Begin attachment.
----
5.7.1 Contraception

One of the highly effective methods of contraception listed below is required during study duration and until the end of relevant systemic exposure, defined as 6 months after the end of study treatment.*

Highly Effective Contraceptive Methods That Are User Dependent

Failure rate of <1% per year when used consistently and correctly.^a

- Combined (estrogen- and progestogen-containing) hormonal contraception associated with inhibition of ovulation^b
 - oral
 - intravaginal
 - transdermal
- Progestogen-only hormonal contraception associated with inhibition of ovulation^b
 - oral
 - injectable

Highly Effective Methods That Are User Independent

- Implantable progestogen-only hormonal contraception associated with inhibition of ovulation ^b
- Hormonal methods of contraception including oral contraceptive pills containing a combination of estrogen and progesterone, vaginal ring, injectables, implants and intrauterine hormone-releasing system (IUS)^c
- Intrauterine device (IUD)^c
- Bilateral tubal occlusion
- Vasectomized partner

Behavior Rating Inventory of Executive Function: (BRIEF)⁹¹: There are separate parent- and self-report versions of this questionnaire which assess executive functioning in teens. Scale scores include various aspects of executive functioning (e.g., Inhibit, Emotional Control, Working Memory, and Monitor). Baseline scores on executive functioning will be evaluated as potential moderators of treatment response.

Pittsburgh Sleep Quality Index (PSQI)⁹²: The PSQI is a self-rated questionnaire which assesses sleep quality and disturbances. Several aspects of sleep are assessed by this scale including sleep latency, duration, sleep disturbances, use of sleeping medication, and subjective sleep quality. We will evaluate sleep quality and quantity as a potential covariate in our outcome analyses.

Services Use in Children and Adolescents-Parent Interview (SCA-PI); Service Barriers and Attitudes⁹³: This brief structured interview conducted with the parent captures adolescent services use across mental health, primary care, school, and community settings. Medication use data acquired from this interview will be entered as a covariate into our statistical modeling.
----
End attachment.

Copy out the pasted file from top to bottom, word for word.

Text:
5.7.1 Contraception

One of the highly effective methods of contraception listed below is required during study duration and until the end of relevant systemic exposure, defined as 6 months after the end of study treatment.*

Highly Effective Contraceptive Methods That Are User Dependent

Failure rate of <1% per year when used consistently and correctly.^a

- Combined (estrogen- and progestogen-containing) hormonal contraception associated with inhibition of ovulation^b
 - oral
 - intravaginal
 - transdermal
- Progestogen-only hormonal contraception associated with inhibition of ovulation^b
 - oral
 - injectable

Highly Effective Methods That Are User Independent

- Implantable progestogen-only hormonal contraception associated with inhibition of ovulation ^b
- Hormonal methods of contraception including oral contraceptive pills containing a combination of estrogen and progesterone, vaginal ring, injectables, implants and intrauterine hormone-releasing system (IUS)^c
- Intrauterine device (IUD)^c
- Bilateral tubal occlusion
- Vasectomized partner

Behavior Rating Inventory of Executive Function: (BRIEF)⁹¹: There are separate parent- and self-report versions of this questionnaire which assess executive functioning in teens. Scale scores include various aspects of executive functioning (e.g., Inhibit, Emotional Control, Working Memory, and Monitor). Baseline scores on executive functioning will be evaluated as potential moderators of treatment response.

Pittsburgh Sleep Quality Index (PSQI)⁹²: The PSQI is a self-rated questionnaire which assesses sleep quality and disturbances. Several aspects of sleep are assessed by this scale including sleep latency, duration, sleep disturbances, use of sleeping medication, and subjective sleep quality. We will evaluate sleep quality and quantity as a potential covariate in our outcome analyses.

Services Use in Children and Adolescents-Parent Interview (SCA-PI); Service Barriers and Attitudes⁹³: This brief structured interview conducted with the parent captures adolescent services use across mental health, primary care, school, and community settings. Medication use data acquired from this interview will be entered as a covariate into our statistical modeling.